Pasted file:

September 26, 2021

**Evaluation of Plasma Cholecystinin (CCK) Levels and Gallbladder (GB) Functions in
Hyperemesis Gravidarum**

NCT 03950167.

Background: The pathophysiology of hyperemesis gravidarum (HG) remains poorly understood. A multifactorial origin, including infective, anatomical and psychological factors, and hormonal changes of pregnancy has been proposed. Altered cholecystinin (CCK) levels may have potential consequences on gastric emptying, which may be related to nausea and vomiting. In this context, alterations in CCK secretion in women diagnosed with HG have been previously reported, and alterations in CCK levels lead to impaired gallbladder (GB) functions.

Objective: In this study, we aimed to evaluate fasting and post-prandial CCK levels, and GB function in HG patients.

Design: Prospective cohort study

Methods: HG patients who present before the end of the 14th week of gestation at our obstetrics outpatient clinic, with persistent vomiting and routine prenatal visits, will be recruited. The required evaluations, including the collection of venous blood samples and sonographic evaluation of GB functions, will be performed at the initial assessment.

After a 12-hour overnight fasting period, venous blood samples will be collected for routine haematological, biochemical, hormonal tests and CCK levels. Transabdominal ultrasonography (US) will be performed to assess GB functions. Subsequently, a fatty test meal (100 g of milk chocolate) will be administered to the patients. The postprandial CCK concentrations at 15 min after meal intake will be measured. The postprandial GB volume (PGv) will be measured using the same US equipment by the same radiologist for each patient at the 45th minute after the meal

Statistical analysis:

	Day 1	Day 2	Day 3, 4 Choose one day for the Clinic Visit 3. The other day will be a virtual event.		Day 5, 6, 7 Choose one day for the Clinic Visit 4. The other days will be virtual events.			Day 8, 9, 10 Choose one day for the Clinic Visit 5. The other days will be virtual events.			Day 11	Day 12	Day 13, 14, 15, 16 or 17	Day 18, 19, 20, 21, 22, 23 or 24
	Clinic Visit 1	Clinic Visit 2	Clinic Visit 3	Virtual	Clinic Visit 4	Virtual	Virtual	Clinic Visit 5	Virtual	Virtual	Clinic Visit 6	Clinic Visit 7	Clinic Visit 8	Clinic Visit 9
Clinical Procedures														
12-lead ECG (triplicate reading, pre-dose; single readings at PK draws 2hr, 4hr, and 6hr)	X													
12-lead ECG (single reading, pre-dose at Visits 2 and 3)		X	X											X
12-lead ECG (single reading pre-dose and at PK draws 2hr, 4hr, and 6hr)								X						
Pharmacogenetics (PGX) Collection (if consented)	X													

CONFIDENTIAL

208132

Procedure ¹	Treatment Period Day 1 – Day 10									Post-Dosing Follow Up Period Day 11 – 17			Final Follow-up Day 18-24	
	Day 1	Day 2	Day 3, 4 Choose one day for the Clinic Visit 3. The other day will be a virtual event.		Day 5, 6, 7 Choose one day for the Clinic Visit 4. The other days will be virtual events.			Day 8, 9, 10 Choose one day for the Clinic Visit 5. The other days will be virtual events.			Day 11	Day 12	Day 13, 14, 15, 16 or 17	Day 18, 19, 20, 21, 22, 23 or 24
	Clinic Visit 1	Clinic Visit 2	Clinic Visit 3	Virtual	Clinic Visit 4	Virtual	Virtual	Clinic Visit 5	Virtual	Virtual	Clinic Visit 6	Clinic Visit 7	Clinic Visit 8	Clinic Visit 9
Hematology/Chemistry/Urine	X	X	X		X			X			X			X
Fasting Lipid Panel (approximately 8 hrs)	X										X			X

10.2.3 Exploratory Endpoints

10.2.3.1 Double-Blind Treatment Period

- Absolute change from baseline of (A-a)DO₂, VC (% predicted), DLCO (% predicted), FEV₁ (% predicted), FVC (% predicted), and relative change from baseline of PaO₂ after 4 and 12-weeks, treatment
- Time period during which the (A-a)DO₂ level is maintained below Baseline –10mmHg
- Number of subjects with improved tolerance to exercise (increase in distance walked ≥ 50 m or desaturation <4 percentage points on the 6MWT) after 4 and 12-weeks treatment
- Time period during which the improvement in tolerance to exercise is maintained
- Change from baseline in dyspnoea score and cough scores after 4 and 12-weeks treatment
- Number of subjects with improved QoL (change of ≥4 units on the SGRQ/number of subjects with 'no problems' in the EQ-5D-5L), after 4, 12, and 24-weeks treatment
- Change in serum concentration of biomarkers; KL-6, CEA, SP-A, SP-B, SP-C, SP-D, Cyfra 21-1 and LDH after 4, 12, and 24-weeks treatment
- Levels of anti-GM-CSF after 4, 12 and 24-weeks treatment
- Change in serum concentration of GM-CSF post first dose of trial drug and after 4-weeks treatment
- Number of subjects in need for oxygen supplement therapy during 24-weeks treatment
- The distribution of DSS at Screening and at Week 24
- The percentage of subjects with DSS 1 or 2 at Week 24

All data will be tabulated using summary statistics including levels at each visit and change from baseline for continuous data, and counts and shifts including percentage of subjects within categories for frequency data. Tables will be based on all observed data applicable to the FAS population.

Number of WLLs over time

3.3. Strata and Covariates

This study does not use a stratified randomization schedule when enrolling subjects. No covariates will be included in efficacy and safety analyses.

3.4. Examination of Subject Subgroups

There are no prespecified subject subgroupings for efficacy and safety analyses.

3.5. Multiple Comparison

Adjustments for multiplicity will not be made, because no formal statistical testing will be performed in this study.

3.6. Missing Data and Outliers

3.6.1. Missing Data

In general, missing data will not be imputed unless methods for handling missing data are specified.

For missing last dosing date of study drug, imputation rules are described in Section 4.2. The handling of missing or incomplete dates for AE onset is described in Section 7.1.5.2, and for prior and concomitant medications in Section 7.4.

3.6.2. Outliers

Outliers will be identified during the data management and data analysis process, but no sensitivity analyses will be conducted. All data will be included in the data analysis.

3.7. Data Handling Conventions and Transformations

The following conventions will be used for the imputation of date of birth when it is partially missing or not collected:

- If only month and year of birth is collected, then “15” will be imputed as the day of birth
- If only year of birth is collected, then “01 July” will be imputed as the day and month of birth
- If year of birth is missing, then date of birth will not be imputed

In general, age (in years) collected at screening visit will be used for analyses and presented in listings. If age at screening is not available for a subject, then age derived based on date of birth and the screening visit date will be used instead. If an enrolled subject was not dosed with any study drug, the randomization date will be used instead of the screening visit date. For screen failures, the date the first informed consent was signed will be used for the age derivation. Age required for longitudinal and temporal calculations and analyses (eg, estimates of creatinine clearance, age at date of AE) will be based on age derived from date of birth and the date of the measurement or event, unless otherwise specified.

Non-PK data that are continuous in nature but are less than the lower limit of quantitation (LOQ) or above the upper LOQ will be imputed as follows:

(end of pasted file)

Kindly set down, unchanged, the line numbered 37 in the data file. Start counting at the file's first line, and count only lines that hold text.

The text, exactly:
- The distribution of DSS at Screening and at Week 24